NASA rockets to search for tornado-like vortices in Earth’s upper atmosphere

NASA rockets to search for tornado-like vortices in Earth's upper atmosphere

Buoyancy waves often leave “ripples” in clouds like those seen over the Pacific Ocean in this image from NASA’s Terra satellite captured on Oct. 4, 2020. Credit: NASA Earth Observatory/Joshua Stevens

NASA’s rocket team is searching for giant tornado-like vortices in the upper atmosphere. These whirlpools, or eddies, may be key to weather patterns in the upper atmosphere that affect the entire globe. The Vorticity Experiment or VortEx mission is preparing for launch on March 17, 2023, from the Andøya Space Center in Andenes, Norway.

If you’ve ever stood on top of a mountain or a tall building, you’ve probably noticed how high up there it is. High-altitude winds are included in the plans of architects and the routes of pilots, but their impact on our planet extends far beyond the typical human domain. These winds are sources of buoyancy waves: giant pulses of energy that drive changes at Earth’s interface out into space.

Buoyancy waves are common on Earth. “It could come from storm approach fronts, or winds hitting mountains and then being sent upwards,” said Gerald Lemacher, a professor of physics at Clemson University in South Carolina and the principal investigator of the vortex experiment, or vortex.

Float waves form when a storm or turbulence suddenly pushes denser air up into an area of ​​low pressure, causing oscillation as the atmosphere tries to return to equilibrium. These oscillations cause the waves to propagate away from the disturbance, similar to ripples in a pond.

Although float waves are common, their effects higher in the atmosphere are still not well understood.

“In a broad sense, this experiment is about learning about the fate of buoyancy waves at the edge of space,” Lemacher said.

VortEx is looking for one destiny in particular: swirls. As buoyancy waves move upward and pass through stable layers of our atmosphere, computer models have shown that they can form giant eddies of air.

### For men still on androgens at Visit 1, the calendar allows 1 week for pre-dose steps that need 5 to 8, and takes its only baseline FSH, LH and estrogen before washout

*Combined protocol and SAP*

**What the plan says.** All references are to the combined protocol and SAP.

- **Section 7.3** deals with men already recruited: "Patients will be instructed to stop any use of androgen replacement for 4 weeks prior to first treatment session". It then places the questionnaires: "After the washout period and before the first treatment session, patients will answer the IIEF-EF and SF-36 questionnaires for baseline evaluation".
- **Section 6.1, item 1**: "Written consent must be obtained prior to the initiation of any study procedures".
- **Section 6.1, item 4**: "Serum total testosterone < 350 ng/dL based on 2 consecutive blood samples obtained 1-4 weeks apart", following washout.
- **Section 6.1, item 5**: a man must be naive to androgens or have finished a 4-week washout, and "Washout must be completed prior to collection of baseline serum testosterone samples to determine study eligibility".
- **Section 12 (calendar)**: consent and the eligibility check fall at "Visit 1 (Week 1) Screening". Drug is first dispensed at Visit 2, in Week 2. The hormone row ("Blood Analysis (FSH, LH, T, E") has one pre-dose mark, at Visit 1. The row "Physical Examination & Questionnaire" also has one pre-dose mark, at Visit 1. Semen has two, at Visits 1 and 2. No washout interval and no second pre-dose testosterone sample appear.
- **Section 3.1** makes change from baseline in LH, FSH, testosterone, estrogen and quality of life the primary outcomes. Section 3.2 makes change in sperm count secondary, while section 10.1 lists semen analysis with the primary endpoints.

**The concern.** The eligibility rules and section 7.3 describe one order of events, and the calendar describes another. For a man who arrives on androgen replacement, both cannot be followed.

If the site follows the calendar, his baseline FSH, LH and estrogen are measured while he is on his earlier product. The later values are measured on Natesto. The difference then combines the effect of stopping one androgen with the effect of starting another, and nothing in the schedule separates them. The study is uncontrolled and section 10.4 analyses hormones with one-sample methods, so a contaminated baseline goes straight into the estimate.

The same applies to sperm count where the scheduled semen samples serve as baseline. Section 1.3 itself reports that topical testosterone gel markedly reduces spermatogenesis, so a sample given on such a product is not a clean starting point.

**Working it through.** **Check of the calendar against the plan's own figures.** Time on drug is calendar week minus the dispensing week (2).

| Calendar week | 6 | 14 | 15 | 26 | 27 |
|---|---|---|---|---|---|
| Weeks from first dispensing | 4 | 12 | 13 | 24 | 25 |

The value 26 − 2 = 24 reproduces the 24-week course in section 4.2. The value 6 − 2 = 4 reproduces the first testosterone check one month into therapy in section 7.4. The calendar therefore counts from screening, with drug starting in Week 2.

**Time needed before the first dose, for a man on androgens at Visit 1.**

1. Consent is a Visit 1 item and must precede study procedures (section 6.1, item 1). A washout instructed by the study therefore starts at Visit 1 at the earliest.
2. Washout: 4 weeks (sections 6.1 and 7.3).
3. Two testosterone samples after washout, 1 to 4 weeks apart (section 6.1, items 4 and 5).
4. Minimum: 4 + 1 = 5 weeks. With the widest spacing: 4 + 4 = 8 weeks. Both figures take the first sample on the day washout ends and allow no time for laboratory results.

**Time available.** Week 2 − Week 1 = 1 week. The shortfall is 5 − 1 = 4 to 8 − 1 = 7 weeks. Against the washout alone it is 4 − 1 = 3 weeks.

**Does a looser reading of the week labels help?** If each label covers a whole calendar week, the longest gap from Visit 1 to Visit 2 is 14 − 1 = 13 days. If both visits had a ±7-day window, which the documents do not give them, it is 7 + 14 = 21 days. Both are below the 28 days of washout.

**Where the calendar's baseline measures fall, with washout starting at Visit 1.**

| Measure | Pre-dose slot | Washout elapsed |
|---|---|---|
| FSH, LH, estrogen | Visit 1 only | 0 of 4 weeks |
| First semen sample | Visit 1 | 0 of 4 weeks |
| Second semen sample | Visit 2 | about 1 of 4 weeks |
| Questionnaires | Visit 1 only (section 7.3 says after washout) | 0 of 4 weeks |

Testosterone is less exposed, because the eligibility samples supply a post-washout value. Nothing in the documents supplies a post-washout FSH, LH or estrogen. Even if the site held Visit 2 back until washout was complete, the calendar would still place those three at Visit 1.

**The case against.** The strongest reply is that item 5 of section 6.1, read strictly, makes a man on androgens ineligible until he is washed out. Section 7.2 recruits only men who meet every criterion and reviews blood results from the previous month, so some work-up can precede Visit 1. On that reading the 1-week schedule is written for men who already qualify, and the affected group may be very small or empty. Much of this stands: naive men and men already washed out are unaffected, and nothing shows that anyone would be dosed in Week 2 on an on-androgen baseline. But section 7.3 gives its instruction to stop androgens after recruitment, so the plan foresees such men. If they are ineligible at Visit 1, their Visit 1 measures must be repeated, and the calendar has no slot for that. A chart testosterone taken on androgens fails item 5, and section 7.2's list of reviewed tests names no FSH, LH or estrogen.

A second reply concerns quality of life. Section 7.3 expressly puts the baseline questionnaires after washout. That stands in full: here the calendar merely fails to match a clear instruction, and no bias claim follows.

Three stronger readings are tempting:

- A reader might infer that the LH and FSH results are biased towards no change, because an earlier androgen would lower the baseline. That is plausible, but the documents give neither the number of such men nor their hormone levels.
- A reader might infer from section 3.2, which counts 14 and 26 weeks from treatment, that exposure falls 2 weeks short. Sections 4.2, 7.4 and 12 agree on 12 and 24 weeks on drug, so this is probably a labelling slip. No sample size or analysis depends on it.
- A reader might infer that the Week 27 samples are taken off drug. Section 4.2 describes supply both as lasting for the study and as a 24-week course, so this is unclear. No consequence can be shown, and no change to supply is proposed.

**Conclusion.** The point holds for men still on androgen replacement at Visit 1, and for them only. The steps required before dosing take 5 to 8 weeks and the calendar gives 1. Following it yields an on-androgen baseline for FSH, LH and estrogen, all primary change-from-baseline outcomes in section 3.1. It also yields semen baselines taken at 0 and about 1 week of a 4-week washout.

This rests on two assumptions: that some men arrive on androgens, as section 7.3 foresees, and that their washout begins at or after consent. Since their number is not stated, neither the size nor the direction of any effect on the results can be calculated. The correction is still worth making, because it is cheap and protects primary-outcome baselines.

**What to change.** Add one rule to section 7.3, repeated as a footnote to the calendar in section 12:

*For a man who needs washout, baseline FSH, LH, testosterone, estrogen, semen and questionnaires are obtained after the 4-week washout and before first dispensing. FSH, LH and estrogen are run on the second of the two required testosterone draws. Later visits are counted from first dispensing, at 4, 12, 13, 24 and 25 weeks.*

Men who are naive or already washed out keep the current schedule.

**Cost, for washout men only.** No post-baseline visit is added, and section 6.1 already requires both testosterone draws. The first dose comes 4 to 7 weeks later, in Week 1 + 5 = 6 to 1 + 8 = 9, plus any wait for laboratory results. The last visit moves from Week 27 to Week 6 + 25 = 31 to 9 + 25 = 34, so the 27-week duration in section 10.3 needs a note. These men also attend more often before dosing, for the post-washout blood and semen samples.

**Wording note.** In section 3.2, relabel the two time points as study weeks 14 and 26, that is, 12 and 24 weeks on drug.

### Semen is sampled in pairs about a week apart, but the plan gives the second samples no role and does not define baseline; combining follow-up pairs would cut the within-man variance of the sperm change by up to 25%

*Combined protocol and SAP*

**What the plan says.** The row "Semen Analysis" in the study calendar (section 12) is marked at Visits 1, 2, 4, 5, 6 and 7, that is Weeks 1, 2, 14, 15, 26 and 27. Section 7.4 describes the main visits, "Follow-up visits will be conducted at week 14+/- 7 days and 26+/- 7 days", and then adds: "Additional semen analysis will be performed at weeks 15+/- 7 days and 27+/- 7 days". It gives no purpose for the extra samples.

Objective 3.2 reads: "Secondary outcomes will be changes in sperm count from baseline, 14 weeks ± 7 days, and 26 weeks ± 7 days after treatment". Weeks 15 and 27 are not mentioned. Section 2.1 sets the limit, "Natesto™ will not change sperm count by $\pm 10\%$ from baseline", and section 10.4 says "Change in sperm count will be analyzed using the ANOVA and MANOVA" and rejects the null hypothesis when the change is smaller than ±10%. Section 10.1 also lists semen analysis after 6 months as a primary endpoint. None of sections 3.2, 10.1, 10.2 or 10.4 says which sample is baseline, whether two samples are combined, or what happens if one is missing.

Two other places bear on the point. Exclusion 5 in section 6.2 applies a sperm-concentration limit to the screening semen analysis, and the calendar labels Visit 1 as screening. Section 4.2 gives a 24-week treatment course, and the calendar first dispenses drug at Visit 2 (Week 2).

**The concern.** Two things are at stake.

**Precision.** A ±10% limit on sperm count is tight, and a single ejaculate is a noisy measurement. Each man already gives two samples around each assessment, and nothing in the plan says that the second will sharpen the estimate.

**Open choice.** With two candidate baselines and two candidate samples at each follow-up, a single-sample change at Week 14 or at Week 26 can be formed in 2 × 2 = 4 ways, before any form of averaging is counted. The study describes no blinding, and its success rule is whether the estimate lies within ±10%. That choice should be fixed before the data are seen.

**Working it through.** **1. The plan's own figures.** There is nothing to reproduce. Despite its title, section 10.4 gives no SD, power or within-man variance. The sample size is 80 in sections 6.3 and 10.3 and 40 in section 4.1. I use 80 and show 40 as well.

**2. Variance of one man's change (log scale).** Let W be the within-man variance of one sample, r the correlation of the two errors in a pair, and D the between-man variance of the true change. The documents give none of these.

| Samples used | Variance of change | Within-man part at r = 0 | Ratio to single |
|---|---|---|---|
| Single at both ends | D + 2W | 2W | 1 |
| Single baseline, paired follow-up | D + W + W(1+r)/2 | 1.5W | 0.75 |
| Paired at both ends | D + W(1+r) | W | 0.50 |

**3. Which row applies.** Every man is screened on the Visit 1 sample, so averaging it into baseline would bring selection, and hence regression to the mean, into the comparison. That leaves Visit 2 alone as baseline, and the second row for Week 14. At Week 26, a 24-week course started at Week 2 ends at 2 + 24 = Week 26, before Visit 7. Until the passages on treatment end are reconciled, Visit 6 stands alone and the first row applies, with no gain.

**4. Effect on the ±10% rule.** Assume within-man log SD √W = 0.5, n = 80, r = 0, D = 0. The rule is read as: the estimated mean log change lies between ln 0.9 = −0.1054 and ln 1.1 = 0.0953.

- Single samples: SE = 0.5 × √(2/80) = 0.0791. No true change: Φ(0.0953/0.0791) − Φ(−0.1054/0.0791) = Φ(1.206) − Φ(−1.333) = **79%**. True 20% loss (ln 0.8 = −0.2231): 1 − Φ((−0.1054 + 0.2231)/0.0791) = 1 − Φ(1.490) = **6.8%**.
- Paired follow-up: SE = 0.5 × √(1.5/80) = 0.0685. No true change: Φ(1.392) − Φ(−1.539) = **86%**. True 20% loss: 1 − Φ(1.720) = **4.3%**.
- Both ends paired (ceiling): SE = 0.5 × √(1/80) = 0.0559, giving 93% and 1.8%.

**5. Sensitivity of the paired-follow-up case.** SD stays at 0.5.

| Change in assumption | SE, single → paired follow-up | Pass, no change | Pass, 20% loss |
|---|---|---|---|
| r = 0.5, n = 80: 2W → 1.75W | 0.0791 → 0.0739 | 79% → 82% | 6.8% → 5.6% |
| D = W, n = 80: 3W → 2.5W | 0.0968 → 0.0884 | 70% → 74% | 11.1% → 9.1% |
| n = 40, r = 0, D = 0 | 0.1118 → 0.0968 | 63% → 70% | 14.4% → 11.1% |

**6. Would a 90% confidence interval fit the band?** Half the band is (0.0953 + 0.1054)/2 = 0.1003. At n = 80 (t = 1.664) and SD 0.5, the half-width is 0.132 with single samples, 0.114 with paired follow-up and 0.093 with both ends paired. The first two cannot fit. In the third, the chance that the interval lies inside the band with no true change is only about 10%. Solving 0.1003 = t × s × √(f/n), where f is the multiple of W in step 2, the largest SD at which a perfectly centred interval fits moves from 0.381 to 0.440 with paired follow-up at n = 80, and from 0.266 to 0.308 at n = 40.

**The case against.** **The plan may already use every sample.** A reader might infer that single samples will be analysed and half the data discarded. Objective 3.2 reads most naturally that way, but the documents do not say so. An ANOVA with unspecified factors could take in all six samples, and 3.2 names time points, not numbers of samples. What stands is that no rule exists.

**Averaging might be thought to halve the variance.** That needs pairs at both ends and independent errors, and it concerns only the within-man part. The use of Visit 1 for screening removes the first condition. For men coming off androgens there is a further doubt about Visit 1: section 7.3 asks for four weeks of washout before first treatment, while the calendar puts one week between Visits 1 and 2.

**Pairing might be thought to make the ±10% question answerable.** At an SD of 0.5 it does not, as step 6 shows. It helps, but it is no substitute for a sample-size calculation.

NASA rockets to search for tornado-like vortices in Earth's upper atmosphere

One of the missile payloads is being transported to the launch track in Andenes, Norway. Credit: NASA

“They can turn into vortices – this can happen everywhere in the atmosphere, but we simply don’t have the measurements to know it,” Lehmscher said.

Thought to extend tens of miles from one side to the other, these eddies are too large to measure by conventional methods. The Lehmacher VortEx designed to overcome this limitation, measuring winds at widely spaced locations.

The mission will use four missiles, two fired simultaneously. Each pair consists of one high and one low flyer, which are fired a few minutes apart. The high-flying plane, which will peak at about 224 miles (360 kilometers), will measure wind speed. Flying low, as high as about 87 miles (140 kilometers), will measure the density of the air, affecting how eddies form. The two missiles will run their measurements for a few minutes before falling back into the Norwegian Sea.

To measure winds, a high-flying rocket would shoot out glowing clouds like those used in fireworks displays, tracking their movements from the ground. Most experiments of this type release clouds from the rocket’s payload. But to spread out the clouds to reveal larger patterns, VortEx will eject four sub-loads at once, each up to 25 miles (40 kilometers) from the missile before releasing their clouds.

This will occur in four different states during the flight, for a total of 16 clouds at different heights and distances, which will help show large-scale patterns. As these clouds are seen moving, the VortEX team will look for any telltale signs of a turn. The team would then repeat the experiment, firing the second pair of rockets in different weather conditions either later that night or a few days later (depending on when is right).

The VortEx team will also monitor the float waves from below. The Alomar Observatory, operated by the Andøya Space Center in Andenes, Norway, contains the ground-based radar and imaging systems needed to detect buoyancy waves occurring in real time. The location also features the Scandinavian Mountains, which run the length of Norway from north to south. It is a regular source of buoyancy waves as the winds push towards the mountains and up into the sky.

If VortEx finds vortices, it will be a major step forward in understanding upper atmosphere weather, which affects navigation and GPS communication signals. Current computer models of upper atmosphere weather still struggle to explain the effects of float waves. Eddies could be the key, Lehmacher says, because they are more predictable than buoyancy waves themselves.

“Vortic structures follow certain universal rules that we can put into the models to make them work at these scales,” Lemacher said. rather than tracking individuals float Waves, you can only describe as a spectrum of whirlpools.”

the quote: NASA Rockets to Search for Hurricane-like Swirls in Earth’s Upper Atmosphere (2023, March 17) Retrieved March 17, 2023 from earth .programming language

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